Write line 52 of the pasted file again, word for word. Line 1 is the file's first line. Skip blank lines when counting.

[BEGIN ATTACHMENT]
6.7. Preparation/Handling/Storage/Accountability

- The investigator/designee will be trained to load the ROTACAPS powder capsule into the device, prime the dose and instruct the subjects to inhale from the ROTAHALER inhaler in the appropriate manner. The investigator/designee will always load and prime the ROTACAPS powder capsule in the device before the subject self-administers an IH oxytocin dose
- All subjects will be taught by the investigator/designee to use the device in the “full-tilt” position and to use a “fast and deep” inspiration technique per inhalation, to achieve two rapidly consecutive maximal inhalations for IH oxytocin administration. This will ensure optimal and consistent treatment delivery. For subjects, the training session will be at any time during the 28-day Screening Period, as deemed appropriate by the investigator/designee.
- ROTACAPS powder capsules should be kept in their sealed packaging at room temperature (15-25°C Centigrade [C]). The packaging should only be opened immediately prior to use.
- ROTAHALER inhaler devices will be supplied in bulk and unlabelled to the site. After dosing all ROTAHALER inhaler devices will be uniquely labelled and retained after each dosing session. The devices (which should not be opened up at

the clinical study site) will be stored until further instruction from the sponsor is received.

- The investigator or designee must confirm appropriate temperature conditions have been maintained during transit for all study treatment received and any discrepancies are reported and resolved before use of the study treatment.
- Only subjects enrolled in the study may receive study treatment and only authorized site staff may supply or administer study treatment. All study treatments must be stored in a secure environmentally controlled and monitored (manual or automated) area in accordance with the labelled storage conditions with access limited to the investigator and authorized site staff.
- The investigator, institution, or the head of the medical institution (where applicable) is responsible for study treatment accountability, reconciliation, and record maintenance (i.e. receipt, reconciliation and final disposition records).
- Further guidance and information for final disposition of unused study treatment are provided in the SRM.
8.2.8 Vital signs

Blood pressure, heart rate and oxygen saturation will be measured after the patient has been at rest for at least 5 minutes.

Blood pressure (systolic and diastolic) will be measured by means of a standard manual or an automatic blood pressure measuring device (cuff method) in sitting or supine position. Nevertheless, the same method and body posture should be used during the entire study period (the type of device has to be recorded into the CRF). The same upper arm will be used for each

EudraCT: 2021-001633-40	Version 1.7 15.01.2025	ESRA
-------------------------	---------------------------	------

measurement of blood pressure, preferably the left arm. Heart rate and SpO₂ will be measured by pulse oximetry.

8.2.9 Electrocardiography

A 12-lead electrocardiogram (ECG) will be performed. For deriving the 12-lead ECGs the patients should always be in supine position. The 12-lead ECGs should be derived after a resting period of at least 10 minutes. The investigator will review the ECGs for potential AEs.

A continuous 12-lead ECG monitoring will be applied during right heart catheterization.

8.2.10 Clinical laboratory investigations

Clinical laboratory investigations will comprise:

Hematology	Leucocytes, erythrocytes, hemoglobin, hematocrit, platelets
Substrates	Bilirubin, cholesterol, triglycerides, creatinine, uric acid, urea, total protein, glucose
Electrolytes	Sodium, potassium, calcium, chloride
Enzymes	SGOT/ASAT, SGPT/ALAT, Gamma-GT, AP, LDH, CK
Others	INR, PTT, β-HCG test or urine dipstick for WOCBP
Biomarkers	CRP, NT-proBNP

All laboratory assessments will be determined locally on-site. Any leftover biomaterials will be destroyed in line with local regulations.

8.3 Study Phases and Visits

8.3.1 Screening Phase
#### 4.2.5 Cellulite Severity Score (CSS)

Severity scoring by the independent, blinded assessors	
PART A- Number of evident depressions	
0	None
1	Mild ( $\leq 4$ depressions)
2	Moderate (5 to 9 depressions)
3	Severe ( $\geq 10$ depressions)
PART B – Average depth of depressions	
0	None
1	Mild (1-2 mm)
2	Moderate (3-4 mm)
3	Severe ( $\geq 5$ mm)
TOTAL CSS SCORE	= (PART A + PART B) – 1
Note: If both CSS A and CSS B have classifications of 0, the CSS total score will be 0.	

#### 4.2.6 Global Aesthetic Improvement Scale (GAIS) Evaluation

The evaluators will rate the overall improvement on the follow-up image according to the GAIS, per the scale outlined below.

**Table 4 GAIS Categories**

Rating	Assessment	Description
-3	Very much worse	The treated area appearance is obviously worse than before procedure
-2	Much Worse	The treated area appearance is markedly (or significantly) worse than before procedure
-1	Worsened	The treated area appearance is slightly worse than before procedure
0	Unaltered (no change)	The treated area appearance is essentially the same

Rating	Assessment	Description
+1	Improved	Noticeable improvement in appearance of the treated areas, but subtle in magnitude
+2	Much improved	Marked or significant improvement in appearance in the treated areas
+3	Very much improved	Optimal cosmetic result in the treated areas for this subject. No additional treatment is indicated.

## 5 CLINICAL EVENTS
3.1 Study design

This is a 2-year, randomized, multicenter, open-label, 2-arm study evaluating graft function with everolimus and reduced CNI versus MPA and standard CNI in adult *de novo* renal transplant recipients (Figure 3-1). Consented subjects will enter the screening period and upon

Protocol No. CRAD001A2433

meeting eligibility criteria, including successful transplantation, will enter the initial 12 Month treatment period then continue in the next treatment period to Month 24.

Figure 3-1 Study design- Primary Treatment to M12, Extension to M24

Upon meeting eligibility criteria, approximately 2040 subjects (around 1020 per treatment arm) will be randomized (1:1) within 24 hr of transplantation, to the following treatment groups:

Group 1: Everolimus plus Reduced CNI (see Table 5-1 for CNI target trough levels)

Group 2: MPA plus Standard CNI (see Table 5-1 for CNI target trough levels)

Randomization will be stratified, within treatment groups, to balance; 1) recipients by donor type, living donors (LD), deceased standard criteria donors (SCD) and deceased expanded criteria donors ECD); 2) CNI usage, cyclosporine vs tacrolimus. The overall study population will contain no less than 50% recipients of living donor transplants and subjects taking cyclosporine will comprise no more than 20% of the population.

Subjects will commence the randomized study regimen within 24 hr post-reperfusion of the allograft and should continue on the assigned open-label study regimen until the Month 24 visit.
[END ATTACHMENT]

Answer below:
0	Unaltered (no change)	The treated area appearance is essentially the same